This works out mathematically. It’s only when you combine the different measurements from the different frames of reference of space and time that all the observers will agree on the result, suggesting that space and time are inextricably linked.
“If you allow both space and time to change in a connected way, then everyone agrees that light moves at the speed of light,” Holz says. “Once you combine them, everything kind of follows naturally. The equations are very beautiful and elegant.”
Throwing spacetime for a curve
Spacetime is four-dimensional. We can move through the three dimensions of space at will, passing up and down, side to side, or forward and backward. But we are also always moving through a fourth dimension: time. “The only difference is that we as humans cannot decide to move forwards and backwards in time,” Medeiros says.
Because we don't have control over it, it’s hard for our human brains to conceptualize the fourth dimension of spacetime. “One way to think about spacetime is it’s really just space and time,” Holz says. “It’s what you’re familiar with. The only difference is that your space and time are not absolute; someone else may measure a different space and a different time. The physical object that is absolute is the combination: spacetime.”
A decade after Einstein published the theory of special relativity, he published a new work that made spacetime a bit easier to conceptualize.
The 1905 theory of special relativity wasn’t complete: It couldn’t account for gravity. This was fine for experiments on Earth, where gravity is weak, but the theory failed to describe situations in which gravity played a significant role.
In 1915, Einstein published the theory of general relativity. Unlike the flat spacetime described by special relativity, the spacetime described by general relativity could be curved. Einstein explained that the dynamical curvatures of spacetime were caused by massive objects, such as the sun.
Imagine spacetime as a trampoline. Massive objects warp spacetime, similar to the way a bowling ball sitting on a trampoline causes it to sag.
An object traveling through curved spacetime will follow a different path than an object traveling through flat spacetime. In some cases, curves around a massive object will transform the path of another object into an orbit, like the elliptical path the Earth follows around and around the sun.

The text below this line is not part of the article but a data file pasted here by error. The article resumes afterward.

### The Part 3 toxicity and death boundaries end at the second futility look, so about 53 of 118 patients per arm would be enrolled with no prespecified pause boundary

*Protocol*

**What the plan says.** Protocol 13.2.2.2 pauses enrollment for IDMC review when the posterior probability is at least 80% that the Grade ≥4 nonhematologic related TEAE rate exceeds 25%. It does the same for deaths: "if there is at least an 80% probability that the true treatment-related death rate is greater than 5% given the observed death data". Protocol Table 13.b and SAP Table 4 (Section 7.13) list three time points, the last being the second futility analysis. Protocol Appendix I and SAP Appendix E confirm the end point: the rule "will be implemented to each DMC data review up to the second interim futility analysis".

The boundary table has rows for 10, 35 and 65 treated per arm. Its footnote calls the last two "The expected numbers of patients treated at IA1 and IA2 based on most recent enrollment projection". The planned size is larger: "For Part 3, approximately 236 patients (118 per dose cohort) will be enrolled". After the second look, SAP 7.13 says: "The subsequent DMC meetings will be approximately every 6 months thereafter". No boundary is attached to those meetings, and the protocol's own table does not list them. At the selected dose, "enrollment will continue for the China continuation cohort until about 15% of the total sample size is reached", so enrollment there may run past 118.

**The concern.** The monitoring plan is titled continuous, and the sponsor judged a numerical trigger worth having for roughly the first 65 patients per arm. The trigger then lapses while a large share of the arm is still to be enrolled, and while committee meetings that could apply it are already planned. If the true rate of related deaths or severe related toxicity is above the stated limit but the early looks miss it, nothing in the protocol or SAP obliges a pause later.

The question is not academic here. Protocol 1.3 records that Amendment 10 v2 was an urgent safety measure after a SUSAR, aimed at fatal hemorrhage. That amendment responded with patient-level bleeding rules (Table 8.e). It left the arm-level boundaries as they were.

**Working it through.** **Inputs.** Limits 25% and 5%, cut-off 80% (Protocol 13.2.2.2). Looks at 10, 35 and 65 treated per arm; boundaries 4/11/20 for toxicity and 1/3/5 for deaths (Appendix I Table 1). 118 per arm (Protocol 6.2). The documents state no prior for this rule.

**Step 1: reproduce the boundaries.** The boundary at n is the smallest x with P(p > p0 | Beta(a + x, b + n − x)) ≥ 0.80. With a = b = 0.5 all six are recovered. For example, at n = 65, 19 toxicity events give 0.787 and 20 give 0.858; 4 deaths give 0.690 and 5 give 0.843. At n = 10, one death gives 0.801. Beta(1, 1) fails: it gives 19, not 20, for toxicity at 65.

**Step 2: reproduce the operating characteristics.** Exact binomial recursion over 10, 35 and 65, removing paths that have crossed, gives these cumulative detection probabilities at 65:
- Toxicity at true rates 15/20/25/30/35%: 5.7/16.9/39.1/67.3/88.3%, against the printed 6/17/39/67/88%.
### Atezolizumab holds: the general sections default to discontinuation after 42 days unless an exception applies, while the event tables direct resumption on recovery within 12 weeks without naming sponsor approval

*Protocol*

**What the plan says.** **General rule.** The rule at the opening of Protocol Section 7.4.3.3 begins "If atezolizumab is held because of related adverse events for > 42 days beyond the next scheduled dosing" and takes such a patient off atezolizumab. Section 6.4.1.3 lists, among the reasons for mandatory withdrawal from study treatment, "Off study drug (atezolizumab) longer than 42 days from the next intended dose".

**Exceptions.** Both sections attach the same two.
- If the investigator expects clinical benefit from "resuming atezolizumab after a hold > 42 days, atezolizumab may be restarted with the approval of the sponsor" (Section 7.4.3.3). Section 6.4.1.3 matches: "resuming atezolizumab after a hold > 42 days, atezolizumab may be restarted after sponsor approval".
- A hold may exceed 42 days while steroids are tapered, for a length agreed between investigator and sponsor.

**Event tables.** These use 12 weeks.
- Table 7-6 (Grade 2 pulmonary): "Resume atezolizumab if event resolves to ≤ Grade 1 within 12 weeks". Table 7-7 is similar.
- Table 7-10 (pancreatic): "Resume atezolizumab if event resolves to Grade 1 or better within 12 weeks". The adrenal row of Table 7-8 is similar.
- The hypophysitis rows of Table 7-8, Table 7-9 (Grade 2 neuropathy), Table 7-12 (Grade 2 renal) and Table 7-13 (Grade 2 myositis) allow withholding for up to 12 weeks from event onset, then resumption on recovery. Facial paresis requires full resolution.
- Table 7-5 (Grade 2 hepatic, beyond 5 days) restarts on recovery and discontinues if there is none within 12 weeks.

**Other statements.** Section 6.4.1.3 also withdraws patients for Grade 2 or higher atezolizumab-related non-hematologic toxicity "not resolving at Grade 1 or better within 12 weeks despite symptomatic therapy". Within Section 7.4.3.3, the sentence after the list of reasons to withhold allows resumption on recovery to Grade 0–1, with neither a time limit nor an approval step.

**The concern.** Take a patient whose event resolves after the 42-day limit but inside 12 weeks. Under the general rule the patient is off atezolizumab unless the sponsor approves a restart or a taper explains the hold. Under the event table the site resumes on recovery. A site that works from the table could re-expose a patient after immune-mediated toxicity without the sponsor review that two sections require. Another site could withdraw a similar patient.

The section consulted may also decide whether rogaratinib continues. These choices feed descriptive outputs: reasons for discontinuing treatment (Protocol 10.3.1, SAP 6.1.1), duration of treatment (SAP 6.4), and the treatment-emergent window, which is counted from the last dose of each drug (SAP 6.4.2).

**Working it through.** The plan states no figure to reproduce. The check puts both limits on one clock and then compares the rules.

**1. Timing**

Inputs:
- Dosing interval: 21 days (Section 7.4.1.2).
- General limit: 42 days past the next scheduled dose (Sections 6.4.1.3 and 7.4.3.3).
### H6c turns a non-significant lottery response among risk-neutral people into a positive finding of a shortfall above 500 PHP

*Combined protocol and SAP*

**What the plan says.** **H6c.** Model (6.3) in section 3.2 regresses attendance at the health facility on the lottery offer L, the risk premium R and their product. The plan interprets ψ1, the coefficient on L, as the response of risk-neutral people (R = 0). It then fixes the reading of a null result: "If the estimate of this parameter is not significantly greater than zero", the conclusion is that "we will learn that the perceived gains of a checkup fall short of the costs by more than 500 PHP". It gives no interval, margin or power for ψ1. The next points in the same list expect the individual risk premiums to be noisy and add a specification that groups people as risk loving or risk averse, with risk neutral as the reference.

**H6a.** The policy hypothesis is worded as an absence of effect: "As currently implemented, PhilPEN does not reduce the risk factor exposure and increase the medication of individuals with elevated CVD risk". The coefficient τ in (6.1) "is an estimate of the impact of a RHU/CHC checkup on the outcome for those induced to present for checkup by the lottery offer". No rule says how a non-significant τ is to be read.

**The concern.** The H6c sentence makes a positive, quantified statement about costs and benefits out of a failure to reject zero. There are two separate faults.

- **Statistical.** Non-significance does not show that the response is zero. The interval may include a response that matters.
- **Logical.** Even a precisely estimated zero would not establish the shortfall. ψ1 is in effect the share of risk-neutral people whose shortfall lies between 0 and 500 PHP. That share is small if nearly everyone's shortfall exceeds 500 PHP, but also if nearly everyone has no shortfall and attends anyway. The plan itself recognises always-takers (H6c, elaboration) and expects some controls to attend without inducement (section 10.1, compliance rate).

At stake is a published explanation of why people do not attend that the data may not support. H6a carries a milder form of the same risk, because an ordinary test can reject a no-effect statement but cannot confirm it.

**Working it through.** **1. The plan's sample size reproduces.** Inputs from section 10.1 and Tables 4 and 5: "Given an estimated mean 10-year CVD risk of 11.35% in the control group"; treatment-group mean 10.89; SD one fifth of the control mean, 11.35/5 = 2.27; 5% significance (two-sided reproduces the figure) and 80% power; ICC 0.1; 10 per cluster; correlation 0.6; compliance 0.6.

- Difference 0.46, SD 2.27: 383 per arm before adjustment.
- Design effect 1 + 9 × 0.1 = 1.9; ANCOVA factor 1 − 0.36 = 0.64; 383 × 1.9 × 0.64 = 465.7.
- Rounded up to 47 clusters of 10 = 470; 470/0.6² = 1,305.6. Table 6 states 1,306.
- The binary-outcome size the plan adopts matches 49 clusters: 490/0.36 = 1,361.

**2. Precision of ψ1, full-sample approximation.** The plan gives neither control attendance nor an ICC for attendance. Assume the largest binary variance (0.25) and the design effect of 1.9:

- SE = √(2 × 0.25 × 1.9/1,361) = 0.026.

“In some sense, the universe itself is spacetime,” Holz says. “You can't even start to think about it unless you are thinking of it in terms of this combined spacetime. It's like this crucial stage on which everything we understand plays out.”
Spacetime is not a new idea, but it’s still important in scientific study today. “In the last few years, spacetime has been front and center in many exciting discoveries,” Holz says.
Einstein’s theory of general relativity predicted the existence of black holes, which Medeiros studies, and gravitational waves, which Holz and Hughes study.
Medeiros works on the Event Horizon Telescope, which in 2019 published the first ever image of a black hole. A black hole is a curvature of spacetime with gravity so strong nothing can escape it, not even light. And that’s just what scientists found when they combined data from multiple observatories into a single picture. Medeiros says she is amazed “that somebody wrote down a series of equations, and 100 years later, that set of equations predicted the existence of this object and perfectly described what it would look like.”
Both Holz and Hughes study events measured by the Laser Interferometer Gravitational-Wave Observatory, which announced the discovery of gravitational waves in 2016. Gravitational waves are ripples in spacetime caused by the acceleration of massive and dense objects like neutron stars and black holes.
“The idea that time and space are best described as spacetime, and that spacetime itself is a dynamical thing that tells us about gravity, has really held up over the past eight years of data-taking,” Hughes says.
That’s something else multiple observers can agree on.